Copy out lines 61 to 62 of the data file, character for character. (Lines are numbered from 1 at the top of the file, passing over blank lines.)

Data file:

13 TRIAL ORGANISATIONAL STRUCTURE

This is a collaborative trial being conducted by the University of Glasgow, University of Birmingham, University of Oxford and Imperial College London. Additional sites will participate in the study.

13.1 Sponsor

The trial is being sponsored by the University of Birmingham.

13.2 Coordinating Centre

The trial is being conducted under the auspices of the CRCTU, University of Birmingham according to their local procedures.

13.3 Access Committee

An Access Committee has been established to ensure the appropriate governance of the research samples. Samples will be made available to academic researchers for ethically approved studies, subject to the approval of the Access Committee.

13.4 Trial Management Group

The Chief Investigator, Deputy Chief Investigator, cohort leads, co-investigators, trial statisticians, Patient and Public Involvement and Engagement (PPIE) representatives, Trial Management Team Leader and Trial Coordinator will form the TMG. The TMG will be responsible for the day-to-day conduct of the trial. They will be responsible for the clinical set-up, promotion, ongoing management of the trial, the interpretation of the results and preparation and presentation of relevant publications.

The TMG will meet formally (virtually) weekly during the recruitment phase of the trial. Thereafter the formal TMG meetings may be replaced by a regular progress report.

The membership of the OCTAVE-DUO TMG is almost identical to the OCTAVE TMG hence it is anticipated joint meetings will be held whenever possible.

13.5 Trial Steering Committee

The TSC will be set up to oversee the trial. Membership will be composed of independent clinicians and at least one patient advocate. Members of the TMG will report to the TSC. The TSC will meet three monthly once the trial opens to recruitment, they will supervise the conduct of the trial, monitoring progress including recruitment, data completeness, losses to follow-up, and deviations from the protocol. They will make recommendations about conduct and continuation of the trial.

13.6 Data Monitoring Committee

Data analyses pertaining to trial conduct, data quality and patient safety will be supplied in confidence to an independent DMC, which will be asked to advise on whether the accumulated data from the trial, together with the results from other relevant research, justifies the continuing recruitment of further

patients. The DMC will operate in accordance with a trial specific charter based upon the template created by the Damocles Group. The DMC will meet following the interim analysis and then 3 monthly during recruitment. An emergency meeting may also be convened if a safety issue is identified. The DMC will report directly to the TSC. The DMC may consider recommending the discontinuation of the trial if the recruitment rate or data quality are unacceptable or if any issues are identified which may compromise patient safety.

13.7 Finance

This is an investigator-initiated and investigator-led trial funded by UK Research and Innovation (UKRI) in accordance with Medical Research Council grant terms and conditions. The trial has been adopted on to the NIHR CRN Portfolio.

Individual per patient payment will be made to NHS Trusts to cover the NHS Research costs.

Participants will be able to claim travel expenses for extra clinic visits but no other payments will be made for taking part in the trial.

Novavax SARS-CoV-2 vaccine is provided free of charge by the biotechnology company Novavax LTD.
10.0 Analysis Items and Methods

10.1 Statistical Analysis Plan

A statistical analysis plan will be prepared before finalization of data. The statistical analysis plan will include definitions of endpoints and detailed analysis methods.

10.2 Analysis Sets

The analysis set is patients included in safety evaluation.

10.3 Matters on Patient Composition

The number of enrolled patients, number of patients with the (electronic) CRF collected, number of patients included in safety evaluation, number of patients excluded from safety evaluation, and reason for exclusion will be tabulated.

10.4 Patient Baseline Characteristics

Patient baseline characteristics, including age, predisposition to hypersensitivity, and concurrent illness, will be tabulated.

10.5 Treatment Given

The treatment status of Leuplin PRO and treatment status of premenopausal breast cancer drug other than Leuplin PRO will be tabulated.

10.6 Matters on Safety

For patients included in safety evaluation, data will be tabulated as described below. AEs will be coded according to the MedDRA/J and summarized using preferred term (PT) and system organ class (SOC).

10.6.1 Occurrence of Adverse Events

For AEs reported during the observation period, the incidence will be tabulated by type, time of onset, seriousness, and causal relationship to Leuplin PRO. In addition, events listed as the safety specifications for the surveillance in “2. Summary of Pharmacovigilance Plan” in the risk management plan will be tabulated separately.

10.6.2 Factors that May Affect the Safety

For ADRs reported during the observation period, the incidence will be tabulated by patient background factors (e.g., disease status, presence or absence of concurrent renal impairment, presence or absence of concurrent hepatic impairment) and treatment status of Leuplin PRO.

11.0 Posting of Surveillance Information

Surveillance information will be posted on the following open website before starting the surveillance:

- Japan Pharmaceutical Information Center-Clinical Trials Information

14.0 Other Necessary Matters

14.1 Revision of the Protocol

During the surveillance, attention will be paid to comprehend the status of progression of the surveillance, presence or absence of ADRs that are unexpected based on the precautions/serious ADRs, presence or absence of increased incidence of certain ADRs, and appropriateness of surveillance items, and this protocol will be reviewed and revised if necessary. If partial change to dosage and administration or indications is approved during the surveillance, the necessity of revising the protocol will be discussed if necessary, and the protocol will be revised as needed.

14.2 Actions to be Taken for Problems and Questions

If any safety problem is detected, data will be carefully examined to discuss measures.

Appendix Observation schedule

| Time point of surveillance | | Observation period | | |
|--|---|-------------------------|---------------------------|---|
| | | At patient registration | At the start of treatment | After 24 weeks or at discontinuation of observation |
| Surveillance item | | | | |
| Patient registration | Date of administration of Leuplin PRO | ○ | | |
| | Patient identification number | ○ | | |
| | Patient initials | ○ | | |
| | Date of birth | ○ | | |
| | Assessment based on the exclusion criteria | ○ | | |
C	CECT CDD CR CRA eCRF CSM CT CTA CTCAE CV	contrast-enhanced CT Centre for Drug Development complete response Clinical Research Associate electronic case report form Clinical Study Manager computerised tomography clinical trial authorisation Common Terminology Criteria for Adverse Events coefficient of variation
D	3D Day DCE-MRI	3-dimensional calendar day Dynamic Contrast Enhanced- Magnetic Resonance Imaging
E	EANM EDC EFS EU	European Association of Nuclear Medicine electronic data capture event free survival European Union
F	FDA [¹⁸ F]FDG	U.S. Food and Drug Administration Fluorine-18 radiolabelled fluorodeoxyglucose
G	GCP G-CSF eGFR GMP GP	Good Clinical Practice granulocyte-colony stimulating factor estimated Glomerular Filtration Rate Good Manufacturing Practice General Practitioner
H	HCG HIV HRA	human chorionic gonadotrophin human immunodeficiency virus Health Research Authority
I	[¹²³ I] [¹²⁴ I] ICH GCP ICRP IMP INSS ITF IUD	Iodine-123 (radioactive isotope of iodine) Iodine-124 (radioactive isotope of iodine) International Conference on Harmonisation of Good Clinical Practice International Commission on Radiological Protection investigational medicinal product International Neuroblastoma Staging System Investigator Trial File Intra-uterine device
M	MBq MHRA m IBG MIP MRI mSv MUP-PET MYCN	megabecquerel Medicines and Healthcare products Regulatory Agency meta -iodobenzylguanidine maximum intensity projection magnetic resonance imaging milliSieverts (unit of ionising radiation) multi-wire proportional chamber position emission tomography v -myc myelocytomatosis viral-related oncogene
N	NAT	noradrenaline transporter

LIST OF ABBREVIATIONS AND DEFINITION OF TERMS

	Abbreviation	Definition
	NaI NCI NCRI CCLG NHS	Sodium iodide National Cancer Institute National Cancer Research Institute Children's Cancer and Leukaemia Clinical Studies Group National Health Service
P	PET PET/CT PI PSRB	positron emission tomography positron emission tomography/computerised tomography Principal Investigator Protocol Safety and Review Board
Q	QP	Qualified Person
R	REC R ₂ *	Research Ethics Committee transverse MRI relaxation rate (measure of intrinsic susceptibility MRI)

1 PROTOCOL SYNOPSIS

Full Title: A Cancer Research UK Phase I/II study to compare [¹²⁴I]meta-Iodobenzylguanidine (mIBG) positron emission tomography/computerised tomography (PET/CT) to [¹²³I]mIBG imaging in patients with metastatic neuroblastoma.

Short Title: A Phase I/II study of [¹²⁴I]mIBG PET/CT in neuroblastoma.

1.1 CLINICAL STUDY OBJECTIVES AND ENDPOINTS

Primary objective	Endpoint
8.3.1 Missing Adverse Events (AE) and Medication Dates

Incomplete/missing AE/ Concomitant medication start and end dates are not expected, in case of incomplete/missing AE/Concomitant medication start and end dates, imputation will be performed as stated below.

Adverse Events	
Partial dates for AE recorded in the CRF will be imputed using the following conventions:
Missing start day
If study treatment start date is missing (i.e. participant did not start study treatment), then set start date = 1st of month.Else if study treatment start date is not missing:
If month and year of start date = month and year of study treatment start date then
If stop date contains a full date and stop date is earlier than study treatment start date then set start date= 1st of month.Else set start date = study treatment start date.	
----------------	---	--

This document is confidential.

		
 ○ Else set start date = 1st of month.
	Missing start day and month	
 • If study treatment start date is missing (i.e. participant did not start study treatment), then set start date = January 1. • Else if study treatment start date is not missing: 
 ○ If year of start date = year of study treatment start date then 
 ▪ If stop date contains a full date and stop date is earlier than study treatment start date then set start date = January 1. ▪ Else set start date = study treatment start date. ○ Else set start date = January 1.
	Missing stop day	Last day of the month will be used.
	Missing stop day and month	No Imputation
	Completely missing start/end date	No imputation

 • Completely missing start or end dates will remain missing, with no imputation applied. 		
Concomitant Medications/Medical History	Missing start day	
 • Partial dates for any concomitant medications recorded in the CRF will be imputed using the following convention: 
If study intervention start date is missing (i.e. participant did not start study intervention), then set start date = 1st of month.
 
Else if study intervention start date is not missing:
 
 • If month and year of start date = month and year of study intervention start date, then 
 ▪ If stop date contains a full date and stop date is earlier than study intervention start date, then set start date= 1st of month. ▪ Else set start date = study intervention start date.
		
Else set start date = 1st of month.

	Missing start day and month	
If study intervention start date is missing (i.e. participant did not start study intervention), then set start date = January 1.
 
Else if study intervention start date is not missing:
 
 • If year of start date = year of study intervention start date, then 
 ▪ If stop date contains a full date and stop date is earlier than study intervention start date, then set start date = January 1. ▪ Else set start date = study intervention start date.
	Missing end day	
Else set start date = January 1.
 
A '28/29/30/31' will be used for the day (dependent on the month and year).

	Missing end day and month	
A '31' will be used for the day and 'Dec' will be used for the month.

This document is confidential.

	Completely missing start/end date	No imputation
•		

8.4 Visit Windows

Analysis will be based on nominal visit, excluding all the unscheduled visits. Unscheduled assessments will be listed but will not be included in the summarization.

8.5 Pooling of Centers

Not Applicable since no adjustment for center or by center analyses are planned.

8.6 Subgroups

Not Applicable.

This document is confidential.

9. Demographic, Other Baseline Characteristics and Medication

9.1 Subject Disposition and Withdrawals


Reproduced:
F	FDA [¹⁸ F]FDG	U.S. Food and Drug Administration Fluorine-18 radiolabelled fluorodeoxyglucose
G	GCP G-CSF eGFR GMP GP	Good Clinical Practice granulocyte-colony stimulating factor estimated Glomerular Filtration Rate Good Manufacturing Practice General Practitioner